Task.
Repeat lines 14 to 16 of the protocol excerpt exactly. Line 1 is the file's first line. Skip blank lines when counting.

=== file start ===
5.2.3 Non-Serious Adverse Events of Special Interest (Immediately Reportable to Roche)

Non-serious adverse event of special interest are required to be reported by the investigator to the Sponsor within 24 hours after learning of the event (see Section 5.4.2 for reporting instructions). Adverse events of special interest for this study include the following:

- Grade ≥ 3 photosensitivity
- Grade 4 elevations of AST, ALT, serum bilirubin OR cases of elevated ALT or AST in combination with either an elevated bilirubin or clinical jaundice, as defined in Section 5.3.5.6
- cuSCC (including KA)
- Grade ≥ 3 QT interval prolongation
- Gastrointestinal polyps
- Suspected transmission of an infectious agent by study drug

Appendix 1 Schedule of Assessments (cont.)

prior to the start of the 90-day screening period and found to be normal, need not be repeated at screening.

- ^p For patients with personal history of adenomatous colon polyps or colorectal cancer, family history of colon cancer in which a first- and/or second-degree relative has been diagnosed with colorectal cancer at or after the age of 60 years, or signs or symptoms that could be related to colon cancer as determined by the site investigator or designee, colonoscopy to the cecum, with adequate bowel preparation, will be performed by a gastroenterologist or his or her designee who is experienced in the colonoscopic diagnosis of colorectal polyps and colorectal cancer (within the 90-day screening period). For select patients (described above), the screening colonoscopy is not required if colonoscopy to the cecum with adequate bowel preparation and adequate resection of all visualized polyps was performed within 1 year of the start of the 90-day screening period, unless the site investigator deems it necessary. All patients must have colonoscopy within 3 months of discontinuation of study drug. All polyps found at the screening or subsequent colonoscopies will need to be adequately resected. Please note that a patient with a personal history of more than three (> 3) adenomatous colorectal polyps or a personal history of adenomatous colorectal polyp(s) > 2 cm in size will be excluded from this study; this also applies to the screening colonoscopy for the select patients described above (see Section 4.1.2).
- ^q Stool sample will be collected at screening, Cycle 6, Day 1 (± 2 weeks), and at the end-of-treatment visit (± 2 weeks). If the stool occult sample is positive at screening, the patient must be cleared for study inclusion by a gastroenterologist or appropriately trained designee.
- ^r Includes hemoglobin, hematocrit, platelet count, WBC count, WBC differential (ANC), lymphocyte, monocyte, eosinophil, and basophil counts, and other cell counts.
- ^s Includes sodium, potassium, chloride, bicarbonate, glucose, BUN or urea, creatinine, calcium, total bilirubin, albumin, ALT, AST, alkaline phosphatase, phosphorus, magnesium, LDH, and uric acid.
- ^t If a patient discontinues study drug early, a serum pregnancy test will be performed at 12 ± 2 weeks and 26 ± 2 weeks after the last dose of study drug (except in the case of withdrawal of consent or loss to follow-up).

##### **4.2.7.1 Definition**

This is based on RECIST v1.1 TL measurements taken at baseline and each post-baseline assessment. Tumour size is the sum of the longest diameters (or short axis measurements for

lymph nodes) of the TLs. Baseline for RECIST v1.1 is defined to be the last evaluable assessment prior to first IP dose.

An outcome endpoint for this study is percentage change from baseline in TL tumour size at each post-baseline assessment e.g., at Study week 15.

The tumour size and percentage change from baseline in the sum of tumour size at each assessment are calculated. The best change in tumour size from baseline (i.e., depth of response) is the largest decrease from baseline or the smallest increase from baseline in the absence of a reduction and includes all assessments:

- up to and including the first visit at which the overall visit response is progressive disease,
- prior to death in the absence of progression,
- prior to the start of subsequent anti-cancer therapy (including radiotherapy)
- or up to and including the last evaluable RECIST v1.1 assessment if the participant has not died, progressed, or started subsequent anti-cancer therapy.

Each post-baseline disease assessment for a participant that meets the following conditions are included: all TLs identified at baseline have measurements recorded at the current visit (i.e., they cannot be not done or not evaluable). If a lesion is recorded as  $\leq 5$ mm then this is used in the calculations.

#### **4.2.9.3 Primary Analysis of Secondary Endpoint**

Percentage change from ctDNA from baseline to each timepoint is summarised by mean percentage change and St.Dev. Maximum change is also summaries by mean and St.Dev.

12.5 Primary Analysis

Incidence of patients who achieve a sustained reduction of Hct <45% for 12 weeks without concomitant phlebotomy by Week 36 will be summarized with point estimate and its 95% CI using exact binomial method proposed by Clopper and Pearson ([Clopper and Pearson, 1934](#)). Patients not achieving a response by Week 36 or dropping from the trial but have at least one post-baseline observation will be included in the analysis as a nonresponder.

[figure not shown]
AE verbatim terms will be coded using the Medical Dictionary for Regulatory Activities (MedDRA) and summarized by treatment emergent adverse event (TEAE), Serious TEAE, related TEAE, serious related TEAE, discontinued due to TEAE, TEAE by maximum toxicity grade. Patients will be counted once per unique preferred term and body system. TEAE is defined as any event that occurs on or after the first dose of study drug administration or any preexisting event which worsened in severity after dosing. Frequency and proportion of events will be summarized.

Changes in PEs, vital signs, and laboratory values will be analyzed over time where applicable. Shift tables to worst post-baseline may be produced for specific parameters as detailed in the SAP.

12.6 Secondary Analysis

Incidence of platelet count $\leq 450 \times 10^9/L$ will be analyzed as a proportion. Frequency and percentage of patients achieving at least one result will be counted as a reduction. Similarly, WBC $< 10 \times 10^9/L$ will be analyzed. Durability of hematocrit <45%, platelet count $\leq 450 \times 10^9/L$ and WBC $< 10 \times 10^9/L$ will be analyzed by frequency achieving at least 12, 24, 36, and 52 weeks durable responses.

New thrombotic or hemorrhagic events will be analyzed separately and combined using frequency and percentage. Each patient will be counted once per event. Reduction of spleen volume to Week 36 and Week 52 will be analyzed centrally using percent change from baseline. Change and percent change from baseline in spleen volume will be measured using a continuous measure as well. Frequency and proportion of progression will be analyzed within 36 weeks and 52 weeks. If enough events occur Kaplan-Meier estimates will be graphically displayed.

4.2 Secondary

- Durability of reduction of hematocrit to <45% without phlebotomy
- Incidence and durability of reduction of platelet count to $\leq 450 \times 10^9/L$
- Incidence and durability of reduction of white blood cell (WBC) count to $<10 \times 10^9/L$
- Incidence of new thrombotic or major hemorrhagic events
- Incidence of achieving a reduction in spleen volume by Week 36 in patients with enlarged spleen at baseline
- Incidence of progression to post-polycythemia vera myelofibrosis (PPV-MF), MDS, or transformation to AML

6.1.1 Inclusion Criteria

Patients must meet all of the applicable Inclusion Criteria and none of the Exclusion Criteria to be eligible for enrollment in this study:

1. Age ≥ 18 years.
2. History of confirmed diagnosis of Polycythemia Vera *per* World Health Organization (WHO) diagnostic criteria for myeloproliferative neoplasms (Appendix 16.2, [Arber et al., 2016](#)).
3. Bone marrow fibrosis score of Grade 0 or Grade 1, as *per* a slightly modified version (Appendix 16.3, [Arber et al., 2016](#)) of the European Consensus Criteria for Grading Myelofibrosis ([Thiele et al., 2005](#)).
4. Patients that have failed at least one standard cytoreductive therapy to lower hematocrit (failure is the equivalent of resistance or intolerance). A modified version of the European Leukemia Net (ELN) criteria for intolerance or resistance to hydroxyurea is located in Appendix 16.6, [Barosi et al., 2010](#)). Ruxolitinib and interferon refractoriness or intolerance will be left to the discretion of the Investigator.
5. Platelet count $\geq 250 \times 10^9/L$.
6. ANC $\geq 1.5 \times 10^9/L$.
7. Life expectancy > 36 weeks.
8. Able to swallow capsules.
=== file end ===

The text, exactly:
- ^s Includes sodium, potassium, chloride, bicarbonate, glucose, BUN or urea, creatinine, calcium, total bilirubin, albumin, ALT, AST, alkaline phosphatase, phosphorus, magnesium, LDH, and uric acid.
- ^t If a patient discontinues study drug early, a serum pregnancy test will be performed at 12 ± 2 weeks and 26 ± 2 weeks after the last dose of study drug (except in the case of withdrawal of consent or loss to follow-up).

##### **4.2.7.1 Definition**